APHOTOMARINE

An educational resource dedicated mainly to the photography
and diversity of marine life that can be found in coastal waters
and intertidal areas of Great Britain and Ireland by David Fenwick.

A-P-H-O-T-O Wildlife Stock Image Library
Limapontia senestra (de Quatrefages, 1844) - Ridged acteon or Falmouth sea slug (Sea slugs)
Ridged acteon
Limapontia senestra
- lateral view 1

Ridged acteon
Limapontia senestra
- dorsal view 1

Ridged acteon
Limapontia senestra
- dorsal view 2

Ridged acteon
Limapontia senestra
- with 0.1mm division rule 1

Ridged acteon
Limapontia senestra
- dorsal view 3

Specimen found in a sample collected from the lowershore at Challaborough, South Devon. 26.09.15.

Species originally called Cenia cocksi, the Falmouth sea slug, because it was first discovered in the UK at Falmouth by Mr. W.P. Cocks. Similarly the species was also known under another latin name and was called the Ridged acteon, Actaeonia corrugata, by Alder and Hancock. Ref: Shell Life, Edward Step. 1901.

APHOTOMARINE supports open source data recording and sharing for the benefit of wildlife, recorders, research, science and education. The project recommends the following websites and works with the following bodies and organisations.

Conchological Society of Great Britain and Ireland

The Conchological Society of Great Britain and Ireland
Helping to understand, identify, record, and conserve molluscs.

Marine Biological Association MBA

The Marine Biological Association or MBA, based in Plymouth, is one of the world’s longest-running societies dedicated to promoting research into our oceans and the life they support. Since 1884 the MBA has been providing a unified, clear, independent voice on behalf of the marine biological community.It has a growing membership in over 40 countries.

CISFBR or Cornwall and Isles of Scilly Federation of Biological Recorders

The CISFBR or Cornwall and Isles of Scilly Federation of Biological Recorders is an independent umbrella organisation supporting independent recorders and recording groups in the county of Cornwall.

Cornish Biodiversity Network

The Cornish Biodiversity Network
or CBN is the largest open source wildlife database in Cornwall that sends open source data to the NBN (National Biodiversity Network). It is a new recording system based on the ERICA database, the largest recording resource in Cornwall. The CBN best supports the activities and needs of the independent recording community and recording groups in Cornwall.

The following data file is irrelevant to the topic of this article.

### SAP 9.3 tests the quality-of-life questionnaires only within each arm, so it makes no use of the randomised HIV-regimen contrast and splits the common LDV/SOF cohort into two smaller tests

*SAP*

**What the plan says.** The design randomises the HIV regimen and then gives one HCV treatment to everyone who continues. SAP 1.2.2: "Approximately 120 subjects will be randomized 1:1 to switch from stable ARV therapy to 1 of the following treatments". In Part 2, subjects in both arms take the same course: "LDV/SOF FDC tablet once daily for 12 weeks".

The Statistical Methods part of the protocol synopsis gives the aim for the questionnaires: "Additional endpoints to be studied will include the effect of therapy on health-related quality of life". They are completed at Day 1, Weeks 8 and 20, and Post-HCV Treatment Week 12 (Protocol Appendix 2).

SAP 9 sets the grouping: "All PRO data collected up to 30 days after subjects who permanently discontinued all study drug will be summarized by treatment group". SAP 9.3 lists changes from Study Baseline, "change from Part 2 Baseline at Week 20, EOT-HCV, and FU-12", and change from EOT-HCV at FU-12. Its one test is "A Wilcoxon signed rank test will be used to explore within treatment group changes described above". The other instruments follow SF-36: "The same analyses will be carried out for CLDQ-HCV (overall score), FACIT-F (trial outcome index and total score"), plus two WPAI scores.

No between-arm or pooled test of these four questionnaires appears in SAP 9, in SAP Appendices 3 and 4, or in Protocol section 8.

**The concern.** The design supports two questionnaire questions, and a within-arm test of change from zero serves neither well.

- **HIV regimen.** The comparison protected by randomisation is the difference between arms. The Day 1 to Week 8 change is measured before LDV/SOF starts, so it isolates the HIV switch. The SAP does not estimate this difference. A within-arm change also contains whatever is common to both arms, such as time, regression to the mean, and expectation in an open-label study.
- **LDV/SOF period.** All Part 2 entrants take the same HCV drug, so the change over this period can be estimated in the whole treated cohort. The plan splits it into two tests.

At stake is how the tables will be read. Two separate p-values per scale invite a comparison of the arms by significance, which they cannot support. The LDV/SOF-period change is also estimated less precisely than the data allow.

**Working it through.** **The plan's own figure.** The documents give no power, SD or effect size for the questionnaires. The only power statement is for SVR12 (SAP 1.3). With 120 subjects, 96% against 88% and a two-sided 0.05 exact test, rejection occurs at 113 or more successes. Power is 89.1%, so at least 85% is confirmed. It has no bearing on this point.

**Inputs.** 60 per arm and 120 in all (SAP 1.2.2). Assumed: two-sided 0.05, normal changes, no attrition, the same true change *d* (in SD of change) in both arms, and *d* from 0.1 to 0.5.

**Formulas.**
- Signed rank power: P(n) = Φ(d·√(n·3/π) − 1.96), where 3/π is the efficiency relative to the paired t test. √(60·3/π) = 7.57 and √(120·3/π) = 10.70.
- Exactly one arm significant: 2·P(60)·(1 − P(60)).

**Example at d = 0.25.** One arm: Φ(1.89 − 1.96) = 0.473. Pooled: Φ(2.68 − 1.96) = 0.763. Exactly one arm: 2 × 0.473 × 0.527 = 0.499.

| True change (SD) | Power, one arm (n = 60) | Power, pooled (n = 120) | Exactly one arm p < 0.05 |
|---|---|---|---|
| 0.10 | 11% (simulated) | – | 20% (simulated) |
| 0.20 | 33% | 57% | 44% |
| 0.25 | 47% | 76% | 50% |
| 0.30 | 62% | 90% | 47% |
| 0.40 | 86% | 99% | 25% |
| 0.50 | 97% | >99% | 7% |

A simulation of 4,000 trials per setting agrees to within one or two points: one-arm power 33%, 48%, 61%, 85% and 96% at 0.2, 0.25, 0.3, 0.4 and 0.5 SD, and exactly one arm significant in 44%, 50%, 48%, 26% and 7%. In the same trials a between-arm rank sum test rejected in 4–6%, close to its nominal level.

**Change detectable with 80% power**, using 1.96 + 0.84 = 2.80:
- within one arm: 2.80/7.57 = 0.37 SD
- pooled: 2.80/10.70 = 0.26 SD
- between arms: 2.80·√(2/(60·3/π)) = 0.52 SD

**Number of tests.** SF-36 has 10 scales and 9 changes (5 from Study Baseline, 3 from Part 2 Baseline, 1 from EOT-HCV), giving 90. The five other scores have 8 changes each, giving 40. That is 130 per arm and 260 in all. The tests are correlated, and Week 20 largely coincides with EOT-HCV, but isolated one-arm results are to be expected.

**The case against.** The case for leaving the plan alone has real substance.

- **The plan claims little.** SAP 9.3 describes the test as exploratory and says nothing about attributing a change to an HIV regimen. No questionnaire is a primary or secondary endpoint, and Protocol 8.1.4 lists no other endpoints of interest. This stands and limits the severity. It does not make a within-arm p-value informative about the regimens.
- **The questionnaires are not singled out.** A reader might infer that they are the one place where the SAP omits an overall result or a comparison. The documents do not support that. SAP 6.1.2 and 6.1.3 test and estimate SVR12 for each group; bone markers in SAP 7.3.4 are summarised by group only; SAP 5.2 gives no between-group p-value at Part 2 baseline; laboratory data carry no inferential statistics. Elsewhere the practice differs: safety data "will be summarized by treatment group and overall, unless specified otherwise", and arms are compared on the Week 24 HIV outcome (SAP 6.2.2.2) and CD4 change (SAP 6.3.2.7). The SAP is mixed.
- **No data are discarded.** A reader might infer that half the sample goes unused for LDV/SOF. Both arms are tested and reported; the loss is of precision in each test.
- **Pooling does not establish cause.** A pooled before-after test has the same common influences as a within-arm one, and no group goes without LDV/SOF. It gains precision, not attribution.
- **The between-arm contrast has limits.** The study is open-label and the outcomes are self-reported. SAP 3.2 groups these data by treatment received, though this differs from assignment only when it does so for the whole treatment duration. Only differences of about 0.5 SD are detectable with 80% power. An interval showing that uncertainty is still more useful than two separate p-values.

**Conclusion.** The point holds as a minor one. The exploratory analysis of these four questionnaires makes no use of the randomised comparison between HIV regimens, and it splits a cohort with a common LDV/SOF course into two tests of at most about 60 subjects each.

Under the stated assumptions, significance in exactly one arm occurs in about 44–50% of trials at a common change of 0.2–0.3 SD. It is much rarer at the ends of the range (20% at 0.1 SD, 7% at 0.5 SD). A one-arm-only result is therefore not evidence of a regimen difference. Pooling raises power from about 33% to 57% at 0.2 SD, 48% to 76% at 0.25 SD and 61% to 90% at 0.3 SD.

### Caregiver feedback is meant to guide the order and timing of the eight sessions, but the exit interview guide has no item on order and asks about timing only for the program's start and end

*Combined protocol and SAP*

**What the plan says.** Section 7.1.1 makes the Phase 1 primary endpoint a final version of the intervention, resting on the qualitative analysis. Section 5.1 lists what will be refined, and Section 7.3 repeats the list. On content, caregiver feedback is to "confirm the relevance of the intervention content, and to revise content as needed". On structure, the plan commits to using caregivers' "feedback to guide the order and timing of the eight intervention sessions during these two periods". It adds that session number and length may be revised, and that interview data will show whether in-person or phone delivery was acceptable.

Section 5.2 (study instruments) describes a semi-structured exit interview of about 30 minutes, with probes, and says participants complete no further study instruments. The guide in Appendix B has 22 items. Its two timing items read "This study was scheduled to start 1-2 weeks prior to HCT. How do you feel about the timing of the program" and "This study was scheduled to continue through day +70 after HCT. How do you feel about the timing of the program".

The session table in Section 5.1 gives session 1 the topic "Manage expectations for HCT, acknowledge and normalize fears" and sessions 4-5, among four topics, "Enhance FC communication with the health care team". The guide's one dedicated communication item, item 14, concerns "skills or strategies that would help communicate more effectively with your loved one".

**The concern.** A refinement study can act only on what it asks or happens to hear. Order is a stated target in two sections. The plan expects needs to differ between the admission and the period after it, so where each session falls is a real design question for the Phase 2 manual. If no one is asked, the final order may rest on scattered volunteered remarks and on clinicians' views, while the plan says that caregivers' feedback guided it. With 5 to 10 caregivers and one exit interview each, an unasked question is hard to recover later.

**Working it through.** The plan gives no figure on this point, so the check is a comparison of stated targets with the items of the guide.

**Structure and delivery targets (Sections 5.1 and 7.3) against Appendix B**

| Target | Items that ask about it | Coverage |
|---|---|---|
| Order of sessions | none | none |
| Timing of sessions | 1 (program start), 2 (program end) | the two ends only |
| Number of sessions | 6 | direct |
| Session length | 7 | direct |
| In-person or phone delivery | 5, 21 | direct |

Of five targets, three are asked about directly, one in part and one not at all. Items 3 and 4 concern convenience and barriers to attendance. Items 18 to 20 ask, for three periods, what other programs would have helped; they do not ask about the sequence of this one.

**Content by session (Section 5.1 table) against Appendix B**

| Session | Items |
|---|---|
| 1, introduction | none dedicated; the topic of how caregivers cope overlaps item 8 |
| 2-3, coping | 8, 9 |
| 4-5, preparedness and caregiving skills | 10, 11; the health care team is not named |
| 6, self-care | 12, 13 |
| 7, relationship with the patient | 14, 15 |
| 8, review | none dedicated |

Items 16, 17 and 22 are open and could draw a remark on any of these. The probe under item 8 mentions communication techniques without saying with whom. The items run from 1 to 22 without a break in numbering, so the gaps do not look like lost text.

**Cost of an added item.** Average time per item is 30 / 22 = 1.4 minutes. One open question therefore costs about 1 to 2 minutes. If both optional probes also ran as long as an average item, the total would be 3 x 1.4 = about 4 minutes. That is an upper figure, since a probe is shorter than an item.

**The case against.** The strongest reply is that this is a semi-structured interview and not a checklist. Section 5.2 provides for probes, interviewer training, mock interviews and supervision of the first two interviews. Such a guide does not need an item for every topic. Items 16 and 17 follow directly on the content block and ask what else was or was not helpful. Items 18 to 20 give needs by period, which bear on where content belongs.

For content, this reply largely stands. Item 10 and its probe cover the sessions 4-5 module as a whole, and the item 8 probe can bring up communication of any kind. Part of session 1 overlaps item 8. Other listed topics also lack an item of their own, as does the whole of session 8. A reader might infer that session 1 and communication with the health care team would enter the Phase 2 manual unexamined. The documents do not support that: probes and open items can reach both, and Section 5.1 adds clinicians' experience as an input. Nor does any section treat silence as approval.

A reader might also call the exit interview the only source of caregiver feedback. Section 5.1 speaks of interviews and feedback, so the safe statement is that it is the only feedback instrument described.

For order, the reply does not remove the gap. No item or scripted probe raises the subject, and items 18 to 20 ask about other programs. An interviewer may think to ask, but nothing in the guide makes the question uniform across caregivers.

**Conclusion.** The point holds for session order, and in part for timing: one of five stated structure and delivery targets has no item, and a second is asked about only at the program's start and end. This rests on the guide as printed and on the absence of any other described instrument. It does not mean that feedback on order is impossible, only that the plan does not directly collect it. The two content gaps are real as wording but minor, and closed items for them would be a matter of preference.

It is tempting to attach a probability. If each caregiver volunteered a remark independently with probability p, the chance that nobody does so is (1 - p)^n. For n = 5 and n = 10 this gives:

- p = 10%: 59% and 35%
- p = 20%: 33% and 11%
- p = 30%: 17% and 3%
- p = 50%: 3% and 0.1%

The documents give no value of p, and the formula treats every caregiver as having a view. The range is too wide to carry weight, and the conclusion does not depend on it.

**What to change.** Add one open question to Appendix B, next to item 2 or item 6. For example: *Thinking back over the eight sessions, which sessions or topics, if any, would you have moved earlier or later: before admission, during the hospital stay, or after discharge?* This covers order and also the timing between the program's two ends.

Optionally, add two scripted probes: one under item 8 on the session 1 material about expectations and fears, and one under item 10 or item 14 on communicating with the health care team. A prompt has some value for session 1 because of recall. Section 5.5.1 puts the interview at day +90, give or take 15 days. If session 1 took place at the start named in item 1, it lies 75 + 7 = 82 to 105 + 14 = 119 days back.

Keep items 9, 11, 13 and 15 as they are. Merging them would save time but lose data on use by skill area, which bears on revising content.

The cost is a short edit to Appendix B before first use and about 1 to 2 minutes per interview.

NBN National Biodiversity Network

The National Biodiversity Network or NBN is a charity that supports open source data sharing and recording supporting conservation, science and education. "Why do recorders need open source?". Simply because it supports the core values of wildlife recording and the free use of records and data over a very wide network that includes partners like the Natural History Museum. The link here is to the NBN Atlas.The link here is to the NBN Atlas.

The taxonomy used here is based on that of the following database, which is also used by the MBA, NHM and the NBN.

World Register of Marine Species or WoRMS

The World Register of Marine Species or WoRMS.

Over 99% of the species records on APHOTOMARINE are open source but they are also copyright David Fenwick. Species records published on APHOTOMARINE may not be used on any database, list or distribution map, without a signed user agreement. Cornish records that appear on APHOTOMARINE are recorded using the ERICA database to benefit recording in Cornwall and scientific and historical recording in general. No financial benefit must be taken from any record produced by David Fenwick, records are of educational benefit only. Records by David Fenwick must ''never'' be financially traded.

 

Limapontia senestra Cenia cocksi Ridged acteon or Falmouth sea slug images
The main objective of this website is in furthering environmental awareness and education through the medium of photography. To increase awareness and access to the wildlife of the region and help
people find and identify it. Sometimes the difference between species is obvious but many species can only be determined by observing microscopic characteristics that are specific to any one species.